According to the Wall Street Journal, the lawsuits allege the bank defrauded or misled state and public pension funds, private companies, universities, and banks in a decade-long scheme of overcharging for foreign exchange. The civil case alleges violations of a federal law—wire and mail fraud—in claiming BNY Mellon defrauded federally insured banks.
The Justice Department suit is based on a 1989 law passed in the wake of the savings-and-loan crisis to shore up the U.S. banking system. In the suit, Manhattan U.S. Attorney Preet Bharara said he was authorized to sue BNY Mellon under federal law because the bank allegedly violated wire and mail fraud statutes when it falsely charged banks for currency transactions. The suit is seeking “hundreds of millions of dollars in civil penalties,” states the Wall Street Journal.
In the state-court suit, New York Attorney General Eric Schneiderman is wielding a powerful state law known as the Martin Act, the Journal said. By using the 1921 law, prosecutors don’t have to prove intent to defraud, in contrast to federal securities laws. The lawsuit includes an exhibit of more 130 public and private entities, including YMCA of Los Angeles, the state of New Mexico and Walt Disney Co. The exhibit alleges the companies were provided “misleading” descriptions of how BNY Mellon executed currency transactions.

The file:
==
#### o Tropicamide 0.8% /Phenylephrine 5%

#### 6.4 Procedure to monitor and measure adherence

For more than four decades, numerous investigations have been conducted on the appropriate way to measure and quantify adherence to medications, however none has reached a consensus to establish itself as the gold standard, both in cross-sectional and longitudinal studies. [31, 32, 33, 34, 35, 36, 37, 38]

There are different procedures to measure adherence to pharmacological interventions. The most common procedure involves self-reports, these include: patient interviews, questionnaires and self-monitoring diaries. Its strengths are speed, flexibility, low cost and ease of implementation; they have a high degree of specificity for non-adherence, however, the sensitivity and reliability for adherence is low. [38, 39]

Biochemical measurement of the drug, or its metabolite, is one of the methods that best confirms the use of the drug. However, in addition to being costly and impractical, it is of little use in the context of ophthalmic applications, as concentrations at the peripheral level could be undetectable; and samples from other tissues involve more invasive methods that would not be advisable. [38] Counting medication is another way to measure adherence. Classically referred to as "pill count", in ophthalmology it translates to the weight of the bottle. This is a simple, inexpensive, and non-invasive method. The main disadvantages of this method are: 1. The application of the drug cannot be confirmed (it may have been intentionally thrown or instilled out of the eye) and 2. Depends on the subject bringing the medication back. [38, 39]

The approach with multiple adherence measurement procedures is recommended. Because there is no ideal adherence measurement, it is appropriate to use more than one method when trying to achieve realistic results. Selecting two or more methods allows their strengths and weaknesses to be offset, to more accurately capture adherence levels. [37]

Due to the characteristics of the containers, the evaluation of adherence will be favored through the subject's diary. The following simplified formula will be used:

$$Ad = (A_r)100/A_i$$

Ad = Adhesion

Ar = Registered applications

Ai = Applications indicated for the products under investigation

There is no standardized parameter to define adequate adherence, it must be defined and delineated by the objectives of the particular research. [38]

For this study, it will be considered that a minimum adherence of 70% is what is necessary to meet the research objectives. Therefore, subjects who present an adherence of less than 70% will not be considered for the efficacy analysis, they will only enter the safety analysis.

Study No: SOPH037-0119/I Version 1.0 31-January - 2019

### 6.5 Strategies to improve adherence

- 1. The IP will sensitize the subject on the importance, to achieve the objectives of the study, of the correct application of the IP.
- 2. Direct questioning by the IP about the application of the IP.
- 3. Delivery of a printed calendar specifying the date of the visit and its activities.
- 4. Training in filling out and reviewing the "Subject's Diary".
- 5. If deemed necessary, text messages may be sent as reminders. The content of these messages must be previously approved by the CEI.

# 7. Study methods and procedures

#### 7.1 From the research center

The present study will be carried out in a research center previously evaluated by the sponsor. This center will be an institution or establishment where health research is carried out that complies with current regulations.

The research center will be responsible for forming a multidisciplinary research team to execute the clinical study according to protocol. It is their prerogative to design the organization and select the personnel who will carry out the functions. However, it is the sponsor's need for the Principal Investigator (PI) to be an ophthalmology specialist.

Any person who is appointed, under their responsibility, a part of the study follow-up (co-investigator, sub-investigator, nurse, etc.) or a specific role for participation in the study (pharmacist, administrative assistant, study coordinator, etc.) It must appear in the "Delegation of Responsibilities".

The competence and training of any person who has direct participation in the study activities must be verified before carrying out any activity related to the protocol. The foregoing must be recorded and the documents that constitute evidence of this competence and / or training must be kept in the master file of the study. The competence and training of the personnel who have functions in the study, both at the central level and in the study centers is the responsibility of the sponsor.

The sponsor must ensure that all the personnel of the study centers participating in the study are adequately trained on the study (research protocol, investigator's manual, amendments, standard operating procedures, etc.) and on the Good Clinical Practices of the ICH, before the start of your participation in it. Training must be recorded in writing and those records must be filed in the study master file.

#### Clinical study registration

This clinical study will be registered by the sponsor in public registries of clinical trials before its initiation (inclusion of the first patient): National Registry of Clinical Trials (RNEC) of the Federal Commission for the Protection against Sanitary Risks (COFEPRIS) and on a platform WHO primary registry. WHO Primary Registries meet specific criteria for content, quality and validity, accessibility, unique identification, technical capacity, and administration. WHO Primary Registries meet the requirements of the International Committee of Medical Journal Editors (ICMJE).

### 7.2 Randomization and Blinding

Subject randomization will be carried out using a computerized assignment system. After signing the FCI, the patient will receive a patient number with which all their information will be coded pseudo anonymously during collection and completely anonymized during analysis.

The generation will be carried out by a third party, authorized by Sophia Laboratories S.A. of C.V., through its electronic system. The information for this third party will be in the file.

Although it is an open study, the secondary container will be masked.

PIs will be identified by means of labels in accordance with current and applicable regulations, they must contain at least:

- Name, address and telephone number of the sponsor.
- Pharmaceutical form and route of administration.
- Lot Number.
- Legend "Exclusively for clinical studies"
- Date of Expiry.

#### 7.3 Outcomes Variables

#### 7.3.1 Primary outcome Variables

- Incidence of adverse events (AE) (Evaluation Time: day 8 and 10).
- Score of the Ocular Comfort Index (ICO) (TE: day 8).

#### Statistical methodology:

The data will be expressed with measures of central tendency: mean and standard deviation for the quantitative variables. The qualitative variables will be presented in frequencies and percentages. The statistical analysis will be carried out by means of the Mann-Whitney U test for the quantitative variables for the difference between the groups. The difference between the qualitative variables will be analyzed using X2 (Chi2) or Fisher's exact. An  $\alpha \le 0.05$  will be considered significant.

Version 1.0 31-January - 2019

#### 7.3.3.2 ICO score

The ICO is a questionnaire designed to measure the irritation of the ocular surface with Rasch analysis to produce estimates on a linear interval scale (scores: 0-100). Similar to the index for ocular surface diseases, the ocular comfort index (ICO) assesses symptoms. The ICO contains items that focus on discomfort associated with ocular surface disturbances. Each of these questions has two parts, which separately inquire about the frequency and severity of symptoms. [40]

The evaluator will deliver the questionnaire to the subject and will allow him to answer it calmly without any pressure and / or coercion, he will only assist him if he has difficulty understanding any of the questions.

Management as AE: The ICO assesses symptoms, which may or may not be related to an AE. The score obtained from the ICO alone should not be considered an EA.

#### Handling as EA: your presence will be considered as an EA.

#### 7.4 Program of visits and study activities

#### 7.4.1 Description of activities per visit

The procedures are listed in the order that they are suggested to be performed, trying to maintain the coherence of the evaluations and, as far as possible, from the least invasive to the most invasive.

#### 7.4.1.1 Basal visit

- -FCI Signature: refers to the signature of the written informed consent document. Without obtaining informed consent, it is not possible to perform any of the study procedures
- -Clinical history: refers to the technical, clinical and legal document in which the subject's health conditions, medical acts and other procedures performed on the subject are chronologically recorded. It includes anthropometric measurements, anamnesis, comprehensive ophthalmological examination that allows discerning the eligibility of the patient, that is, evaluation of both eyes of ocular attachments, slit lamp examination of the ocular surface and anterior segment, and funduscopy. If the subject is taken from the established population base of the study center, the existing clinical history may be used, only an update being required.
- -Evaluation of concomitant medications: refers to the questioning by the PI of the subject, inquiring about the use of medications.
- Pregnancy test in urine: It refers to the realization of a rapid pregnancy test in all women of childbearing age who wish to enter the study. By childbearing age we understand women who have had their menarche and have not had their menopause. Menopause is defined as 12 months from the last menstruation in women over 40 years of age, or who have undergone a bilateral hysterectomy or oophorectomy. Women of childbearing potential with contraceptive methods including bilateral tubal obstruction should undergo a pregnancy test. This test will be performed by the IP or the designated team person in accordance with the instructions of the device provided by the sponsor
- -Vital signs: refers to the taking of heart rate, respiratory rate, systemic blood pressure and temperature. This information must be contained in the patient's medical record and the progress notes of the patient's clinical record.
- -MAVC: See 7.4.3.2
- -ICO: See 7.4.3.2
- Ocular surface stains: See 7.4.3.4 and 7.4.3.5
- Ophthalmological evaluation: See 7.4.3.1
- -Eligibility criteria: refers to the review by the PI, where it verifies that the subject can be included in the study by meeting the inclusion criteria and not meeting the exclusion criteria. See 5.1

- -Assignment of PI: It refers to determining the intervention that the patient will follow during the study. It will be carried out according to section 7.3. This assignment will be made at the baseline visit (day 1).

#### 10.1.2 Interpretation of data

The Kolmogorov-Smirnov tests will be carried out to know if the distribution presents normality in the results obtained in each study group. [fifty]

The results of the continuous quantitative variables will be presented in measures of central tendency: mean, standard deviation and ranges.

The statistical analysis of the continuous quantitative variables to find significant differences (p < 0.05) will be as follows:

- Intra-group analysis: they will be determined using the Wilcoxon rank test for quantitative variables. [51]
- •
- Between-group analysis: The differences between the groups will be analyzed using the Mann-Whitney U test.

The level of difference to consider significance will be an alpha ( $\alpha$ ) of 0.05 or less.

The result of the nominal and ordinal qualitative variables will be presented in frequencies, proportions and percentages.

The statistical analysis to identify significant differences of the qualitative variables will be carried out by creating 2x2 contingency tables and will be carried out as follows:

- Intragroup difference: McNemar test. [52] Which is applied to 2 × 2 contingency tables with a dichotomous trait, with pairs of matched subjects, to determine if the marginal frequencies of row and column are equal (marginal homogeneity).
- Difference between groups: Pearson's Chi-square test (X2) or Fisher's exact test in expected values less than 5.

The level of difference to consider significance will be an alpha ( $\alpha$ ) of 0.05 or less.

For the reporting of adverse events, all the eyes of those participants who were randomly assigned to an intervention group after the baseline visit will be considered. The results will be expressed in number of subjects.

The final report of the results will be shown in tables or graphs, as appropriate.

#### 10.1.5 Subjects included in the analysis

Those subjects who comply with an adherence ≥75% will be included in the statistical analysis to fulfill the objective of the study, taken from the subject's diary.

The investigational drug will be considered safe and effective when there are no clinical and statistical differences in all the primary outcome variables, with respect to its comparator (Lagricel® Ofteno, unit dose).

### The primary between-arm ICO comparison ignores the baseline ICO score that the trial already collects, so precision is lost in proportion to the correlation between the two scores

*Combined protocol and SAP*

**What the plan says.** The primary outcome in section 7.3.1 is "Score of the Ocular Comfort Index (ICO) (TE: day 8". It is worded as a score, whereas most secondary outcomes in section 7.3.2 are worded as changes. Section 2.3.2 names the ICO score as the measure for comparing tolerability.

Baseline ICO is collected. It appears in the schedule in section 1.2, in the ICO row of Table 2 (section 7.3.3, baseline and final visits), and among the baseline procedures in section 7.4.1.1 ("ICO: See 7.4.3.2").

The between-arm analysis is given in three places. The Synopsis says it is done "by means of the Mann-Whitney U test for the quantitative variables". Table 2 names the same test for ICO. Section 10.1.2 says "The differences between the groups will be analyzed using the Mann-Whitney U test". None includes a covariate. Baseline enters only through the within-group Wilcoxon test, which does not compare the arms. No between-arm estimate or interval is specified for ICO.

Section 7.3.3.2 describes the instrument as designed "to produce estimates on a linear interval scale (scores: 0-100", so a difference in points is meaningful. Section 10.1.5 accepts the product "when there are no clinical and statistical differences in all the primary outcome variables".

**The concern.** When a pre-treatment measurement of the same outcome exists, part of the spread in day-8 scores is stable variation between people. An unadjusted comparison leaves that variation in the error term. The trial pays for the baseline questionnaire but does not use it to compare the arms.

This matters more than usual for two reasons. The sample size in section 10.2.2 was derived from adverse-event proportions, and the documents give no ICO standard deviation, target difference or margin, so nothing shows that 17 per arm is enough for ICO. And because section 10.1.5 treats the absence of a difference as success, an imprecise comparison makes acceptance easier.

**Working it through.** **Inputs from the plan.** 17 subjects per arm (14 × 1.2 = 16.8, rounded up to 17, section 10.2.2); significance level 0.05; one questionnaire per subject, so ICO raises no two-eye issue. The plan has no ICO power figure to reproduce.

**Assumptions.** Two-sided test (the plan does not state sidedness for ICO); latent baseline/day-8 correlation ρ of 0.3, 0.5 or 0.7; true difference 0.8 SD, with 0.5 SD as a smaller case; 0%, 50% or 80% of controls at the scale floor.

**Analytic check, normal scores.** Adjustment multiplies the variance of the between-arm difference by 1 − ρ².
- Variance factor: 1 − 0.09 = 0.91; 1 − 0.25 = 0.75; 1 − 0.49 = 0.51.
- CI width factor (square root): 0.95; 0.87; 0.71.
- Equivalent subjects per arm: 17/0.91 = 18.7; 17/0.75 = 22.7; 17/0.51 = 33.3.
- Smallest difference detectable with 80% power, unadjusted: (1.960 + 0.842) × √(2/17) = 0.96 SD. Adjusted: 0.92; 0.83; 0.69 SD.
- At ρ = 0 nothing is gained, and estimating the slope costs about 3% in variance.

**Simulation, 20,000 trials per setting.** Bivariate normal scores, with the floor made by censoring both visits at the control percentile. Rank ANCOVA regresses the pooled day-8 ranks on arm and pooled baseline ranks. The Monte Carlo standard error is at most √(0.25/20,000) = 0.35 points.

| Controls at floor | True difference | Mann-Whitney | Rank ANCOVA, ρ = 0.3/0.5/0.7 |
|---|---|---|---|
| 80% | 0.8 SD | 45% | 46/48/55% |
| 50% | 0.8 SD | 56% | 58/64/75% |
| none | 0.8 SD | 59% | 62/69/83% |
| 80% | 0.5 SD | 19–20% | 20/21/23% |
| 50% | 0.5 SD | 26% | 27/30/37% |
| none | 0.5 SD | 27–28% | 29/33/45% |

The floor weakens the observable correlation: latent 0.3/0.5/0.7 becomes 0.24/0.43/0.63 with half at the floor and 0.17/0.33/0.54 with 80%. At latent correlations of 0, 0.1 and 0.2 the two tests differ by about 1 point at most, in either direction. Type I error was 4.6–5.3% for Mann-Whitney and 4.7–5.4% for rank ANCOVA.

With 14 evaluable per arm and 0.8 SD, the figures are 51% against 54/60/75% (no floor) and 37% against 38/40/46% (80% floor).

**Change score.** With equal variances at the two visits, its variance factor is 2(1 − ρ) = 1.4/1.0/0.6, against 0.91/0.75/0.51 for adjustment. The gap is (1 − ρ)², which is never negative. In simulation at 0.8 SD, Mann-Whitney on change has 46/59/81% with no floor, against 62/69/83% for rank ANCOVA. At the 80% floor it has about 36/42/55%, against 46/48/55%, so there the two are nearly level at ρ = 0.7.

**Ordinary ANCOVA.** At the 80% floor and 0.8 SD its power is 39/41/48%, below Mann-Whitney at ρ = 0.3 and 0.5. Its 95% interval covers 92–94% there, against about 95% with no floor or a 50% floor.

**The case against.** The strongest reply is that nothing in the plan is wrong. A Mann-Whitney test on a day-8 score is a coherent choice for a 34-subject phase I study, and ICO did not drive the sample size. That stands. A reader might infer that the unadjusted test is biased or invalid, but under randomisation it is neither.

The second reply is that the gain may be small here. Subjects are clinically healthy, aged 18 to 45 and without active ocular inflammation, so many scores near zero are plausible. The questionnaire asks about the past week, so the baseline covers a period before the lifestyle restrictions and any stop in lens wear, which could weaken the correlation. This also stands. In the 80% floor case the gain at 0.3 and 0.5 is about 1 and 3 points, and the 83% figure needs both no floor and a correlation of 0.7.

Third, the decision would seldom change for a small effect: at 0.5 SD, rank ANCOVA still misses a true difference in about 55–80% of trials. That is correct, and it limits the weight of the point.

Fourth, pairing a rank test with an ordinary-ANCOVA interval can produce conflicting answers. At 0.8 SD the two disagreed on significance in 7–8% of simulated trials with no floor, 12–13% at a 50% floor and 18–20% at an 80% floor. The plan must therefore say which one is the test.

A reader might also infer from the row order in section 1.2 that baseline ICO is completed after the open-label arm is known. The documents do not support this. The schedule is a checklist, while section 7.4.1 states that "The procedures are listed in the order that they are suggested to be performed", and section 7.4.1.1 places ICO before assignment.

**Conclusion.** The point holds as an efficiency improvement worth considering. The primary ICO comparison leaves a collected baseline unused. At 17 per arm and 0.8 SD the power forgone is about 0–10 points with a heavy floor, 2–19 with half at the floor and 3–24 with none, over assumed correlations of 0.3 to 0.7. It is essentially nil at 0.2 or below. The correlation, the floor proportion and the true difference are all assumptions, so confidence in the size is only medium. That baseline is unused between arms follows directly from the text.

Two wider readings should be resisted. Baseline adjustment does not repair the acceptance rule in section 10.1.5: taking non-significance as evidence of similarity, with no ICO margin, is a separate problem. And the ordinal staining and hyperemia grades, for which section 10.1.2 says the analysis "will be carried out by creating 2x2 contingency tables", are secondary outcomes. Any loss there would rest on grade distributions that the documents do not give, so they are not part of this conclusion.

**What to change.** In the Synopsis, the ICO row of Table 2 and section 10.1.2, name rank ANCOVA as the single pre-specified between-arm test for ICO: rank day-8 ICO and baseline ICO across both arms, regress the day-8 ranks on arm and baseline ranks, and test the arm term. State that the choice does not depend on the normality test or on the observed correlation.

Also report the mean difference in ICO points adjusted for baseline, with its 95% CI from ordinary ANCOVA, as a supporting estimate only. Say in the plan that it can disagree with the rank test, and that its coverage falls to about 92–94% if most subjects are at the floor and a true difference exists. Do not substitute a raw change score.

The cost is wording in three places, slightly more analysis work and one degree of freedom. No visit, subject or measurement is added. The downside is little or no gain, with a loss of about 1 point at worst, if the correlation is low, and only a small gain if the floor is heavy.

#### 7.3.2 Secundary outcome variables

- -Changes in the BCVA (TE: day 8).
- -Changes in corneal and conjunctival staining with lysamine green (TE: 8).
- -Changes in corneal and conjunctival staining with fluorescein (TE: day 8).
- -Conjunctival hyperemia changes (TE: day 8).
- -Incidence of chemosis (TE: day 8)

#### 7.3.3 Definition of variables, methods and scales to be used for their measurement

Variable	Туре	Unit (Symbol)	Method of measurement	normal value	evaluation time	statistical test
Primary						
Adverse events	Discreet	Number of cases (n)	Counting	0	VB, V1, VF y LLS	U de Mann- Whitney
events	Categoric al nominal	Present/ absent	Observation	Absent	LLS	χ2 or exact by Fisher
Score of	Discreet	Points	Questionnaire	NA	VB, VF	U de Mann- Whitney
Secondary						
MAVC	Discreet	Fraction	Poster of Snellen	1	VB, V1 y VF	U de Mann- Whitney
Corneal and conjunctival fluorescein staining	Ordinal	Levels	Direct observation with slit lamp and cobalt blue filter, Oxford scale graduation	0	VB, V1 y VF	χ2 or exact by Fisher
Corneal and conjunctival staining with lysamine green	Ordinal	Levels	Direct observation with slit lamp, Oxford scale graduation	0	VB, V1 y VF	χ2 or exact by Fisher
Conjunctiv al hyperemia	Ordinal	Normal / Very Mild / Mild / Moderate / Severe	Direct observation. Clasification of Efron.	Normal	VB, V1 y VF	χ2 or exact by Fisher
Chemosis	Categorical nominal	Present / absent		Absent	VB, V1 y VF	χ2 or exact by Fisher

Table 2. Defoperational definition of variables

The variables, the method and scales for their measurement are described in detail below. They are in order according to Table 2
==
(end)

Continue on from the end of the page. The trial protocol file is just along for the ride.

Schneiderman says he is seeking nearly $2 billion—an amount he says the bank improperly generated in profits in the alleged scheme.
In response to the civil lawsuit, BNY Mellon released the following statement: “The claims in this lawsuit are flat out wrong, both on the law and on the facts. They reflect a fundamental misunderstanding by the Attorney General and his staff of the role of custodian banks and the operation of institutional FX markets.
“All of our FX alternatives offer our clients valuable services at a competitive price in a transparent market. The Attorney General’s lawsuit ignores the benefits our standing instruction service provides to our custody clients and their investment managers, who freely choose to use it. The Attorney General is in essence attacking BNY Mellon for operating a profitable business, suggesting that we should provide our valuable FX services at cost – something no rational commercial institution would do.
“This action is prosecutorial overreach that ill serves New York, New Yorkers and the pension funds whose interests the Attorney General purports to advance. While we recognize that capitulating to the Office’s demands might avoid some nasty headlines, we refuse to be coerced into admitting to and paying for wrongdoing that does not exist.”
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